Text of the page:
Browse Prior Art Database

Parallel Access to Multiple Adapter Components

IP.com Disclosure Number: IPCOM000108541D
Original Publication Date: 1992-Jun-01
Included in the Prior Art Database: 2005-Mar-22
Document File: 6 page(s) / 235K

Publishing Venue

IBM

Related People

Gyllenhammer, CR: AUTHOR [+2]

Abstract

Most adapter designs make use of "off the shelf" components to save on design time and money.

This text was extracted from an ASCII text file.
This is the abbreviated version, containing approximately 30% of the total text.

Parallel Access to Multiple Adapter Components

       Most adapter designs make use of "off the shelf"
components to save on design time and money.

      One of the drawbacks to using these types of components is
that, since they are designed to work in as many different
environments as possible, many are designed with smaller interfaces
to make them more versatile.  They are usually designed with a fully
interlocked (asynchronous) interface and it is not unusual for these
devices to require a "recovery time" between each transfer.

      Since most designs utilize "off the shelf" components, most
microprocessors have been designed to be a "hybrid" processor so that
it cannot only be used for high-speed data transfer (i.e., the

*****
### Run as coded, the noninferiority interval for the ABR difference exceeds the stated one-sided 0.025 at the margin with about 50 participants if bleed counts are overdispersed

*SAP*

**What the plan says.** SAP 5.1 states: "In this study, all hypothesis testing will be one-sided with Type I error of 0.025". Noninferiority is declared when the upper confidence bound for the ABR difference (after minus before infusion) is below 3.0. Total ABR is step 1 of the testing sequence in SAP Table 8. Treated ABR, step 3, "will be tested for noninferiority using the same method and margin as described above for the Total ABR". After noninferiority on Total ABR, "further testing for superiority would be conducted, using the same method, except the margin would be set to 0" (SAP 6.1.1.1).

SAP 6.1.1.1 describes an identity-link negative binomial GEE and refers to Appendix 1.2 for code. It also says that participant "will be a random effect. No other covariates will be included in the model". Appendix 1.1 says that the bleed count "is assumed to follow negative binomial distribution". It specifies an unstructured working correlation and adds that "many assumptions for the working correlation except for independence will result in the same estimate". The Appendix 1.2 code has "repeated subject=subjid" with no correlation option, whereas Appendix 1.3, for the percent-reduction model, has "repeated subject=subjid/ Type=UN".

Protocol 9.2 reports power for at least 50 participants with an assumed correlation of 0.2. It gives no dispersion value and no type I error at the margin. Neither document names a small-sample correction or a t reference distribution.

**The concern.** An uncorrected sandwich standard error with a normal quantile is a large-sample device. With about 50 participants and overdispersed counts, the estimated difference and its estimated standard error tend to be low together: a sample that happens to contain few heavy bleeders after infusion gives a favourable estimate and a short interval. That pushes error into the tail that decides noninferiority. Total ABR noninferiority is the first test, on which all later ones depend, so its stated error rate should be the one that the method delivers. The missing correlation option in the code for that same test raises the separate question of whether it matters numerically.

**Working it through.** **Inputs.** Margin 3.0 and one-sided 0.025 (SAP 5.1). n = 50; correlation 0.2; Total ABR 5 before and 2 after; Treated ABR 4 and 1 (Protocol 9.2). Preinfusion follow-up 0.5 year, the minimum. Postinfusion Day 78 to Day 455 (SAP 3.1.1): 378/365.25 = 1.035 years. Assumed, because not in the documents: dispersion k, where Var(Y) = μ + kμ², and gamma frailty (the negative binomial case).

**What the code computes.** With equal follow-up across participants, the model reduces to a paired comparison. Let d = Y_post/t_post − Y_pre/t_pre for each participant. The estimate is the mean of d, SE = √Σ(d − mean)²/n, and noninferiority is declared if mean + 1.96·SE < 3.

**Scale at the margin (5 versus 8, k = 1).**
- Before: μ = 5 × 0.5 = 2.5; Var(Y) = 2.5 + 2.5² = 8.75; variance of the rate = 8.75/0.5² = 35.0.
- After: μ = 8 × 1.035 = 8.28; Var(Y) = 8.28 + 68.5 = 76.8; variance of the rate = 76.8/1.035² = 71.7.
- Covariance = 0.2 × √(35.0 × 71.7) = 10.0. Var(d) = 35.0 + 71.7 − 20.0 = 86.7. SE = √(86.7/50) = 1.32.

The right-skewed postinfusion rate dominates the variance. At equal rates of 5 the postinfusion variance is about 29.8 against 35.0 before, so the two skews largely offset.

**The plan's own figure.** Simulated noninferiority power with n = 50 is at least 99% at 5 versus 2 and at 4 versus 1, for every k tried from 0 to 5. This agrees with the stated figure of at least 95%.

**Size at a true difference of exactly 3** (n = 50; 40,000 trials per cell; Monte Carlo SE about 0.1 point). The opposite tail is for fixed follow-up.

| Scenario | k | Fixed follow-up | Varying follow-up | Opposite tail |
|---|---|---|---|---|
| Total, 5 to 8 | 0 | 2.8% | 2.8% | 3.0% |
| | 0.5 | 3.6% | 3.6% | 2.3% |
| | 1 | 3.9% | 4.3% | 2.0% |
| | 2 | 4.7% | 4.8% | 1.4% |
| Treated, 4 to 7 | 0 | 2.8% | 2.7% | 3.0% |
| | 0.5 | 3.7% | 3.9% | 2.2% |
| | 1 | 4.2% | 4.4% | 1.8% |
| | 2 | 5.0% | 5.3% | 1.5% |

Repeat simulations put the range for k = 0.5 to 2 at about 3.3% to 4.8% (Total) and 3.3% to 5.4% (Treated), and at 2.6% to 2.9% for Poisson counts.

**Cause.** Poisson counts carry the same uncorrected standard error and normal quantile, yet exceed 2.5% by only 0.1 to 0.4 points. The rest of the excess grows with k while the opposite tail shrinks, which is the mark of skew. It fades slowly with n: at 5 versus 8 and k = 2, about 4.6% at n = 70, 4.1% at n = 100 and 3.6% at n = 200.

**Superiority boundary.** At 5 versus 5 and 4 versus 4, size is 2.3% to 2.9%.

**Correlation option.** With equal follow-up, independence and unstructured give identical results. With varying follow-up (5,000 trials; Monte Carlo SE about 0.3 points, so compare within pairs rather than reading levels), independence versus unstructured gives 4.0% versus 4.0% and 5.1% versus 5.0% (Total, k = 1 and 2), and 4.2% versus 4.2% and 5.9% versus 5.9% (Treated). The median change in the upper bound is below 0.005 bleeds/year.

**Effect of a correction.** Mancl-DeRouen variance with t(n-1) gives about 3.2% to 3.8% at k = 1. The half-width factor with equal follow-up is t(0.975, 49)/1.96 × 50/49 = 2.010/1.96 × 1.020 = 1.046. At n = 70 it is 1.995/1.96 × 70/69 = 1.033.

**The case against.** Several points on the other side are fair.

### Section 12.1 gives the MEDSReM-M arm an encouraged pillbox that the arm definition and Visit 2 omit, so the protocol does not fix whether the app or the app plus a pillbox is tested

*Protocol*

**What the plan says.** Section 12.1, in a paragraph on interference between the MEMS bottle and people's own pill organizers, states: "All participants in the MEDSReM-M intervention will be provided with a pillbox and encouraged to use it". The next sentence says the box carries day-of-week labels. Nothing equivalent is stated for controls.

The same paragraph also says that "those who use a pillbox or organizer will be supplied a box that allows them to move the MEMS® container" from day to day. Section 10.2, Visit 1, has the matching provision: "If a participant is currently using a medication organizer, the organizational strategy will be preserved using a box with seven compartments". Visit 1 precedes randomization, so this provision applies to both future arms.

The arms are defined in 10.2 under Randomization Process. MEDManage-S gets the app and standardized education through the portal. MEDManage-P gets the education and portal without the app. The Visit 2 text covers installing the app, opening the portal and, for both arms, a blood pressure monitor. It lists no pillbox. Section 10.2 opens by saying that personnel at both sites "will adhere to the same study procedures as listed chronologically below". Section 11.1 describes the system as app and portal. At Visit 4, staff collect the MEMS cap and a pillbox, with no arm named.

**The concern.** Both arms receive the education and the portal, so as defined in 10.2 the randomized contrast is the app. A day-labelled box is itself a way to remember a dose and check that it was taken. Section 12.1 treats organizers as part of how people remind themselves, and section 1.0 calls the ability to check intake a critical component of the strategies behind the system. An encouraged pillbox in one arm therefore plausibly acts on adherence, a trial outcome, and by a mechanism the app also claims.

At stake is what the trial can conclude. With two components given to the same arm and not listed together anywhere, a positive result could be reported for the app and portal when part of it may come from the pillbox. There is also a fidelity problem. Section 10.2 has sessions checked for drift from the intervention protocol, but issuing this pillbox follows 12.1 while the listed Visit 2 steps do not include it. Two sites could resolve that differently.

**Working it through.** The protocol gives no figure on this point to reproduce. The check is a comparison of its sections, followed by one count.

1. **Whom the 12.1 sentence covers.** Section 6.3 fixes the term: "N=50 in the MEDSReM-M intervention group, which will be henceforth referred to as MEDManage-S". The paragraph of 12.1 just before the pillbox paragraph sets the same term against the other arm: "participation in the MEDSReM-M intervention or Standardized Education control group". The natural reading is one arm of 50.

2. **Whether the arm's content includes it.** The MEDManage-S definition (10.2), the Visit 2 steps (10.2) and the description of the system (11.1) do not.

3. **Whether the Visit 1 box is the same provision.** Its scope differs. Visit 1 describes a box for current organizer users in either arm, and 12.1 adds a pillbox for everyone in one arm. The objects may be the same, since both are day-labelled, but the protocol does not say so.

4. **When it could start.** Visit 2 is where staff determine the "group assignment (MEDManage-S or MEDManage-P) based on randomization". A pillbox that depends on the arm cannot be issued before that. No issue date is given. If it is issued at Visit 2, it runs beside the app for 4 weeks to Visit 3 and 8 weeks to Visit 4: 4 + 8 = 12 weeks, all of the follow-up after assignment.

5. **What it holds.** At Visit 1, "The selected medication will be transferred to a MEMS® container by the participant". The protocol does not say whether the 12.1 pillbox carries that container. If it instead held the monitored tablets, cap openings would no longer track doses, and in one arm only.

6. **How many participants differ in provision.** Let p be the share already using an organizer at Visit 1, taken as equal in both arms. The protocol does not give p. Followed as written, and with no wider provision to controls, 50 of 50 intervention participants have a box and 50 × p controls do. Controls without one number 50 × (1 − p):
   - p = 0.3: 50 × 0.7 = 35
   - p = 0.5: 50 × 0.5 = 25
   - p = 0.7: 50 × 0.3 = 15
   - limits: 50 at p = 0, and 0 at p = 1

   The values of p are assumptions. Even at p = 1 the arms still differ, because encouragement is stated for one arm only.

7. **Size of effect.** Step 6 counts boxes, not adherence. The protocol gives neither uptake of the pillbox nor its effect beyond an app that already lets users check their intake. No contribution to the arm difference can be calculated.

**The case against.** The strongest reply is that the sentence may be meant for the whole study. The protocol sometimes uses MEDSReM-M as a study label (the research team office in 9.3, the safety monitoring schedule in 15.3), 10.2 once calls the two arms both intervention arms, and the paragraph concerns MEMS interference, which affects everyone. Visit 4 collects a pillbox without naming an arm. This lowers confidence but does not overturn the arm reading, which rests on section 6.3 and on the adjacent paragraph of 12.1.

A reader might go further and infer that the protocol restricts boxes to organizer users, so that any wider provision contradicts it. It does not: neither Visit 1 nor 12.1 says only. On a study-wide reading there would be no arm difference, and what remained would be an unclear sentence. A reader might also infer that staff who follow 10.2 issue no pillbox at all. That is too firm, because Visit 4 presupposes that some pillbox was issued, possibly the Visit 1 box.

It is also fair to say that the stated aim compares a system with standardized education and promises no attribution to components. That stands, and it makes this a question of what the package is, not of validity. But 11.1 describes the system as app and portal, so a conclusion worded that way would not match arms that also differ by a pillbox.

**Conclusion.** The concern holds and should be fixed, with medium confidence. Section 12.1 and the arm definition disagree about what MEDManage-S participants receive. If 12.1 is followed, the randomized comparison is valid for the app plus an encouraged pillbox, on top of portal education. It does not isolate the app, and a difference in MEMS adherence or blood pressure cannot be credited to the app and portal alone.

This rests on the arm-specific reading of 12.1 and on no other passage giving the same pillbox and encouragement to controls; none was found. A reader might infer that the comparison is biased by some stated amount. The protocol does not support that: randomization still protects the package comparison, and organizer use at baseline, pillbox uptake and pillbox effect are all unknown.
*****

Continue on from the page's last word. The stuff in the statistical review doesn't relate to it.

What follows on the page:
microprocessor possesses a large data bus), but also can support many
other "off the shelf" components that were not designed for
high-speed transfers (i.e., parts containing small data buses).
Usually the instructions dealing with I/O (instead of the high-speed
memory) are relatively slow.

      Generally, some support logic is used to tie the microprocessor
in with the rest of the adapter.  This logic is often used to assist
with generating the signals needed for the microprocessor to
communicate.

      The most widely used solution for a "fast" microprocessor
interfacing to a "slow" component is to use only part of the
microprocessor's data bus when talking to the "slow" component.  This
solution works but it underutilizes the microprocessor and this is
never desirable.

      Another solution is to design all components needed to support
large data buses.  This solution allows the microprocessor to operate
at its maximum efficiency, but it costs more for development and
almost always more for the component.

      A far better solution is to select "off the shelf" components
that have similar interfaces (although they may not perform similar
function) and place them on different sections of the microprocessor
data bus (Fig. 1).  This would allow the microprocessor to access
multiple components during a single data transfer cycle.

      This solution allows the use of cheap "off the shelf"
components while minimizing their negative effects on the
microprocessor's performance.

      There are other possible savings depending on the specific
adapter implementation.  Certain designs could use less address
space, less support hardware, etc.  These savings, however, are
dependent on how the microprocessor sub-system is designed.

      Depending on the function to be performed and the
microprocessor selected, the sub-system logic can be designed to
allow the microprocessor maximum versatility. This is very system
dependent and must be designed to the particular systems needs.  In
this article, an example of a microprocessor and sub-system design
are shown.

      The microprocessor used in the example has the following
characteristics.
       .   The Micr...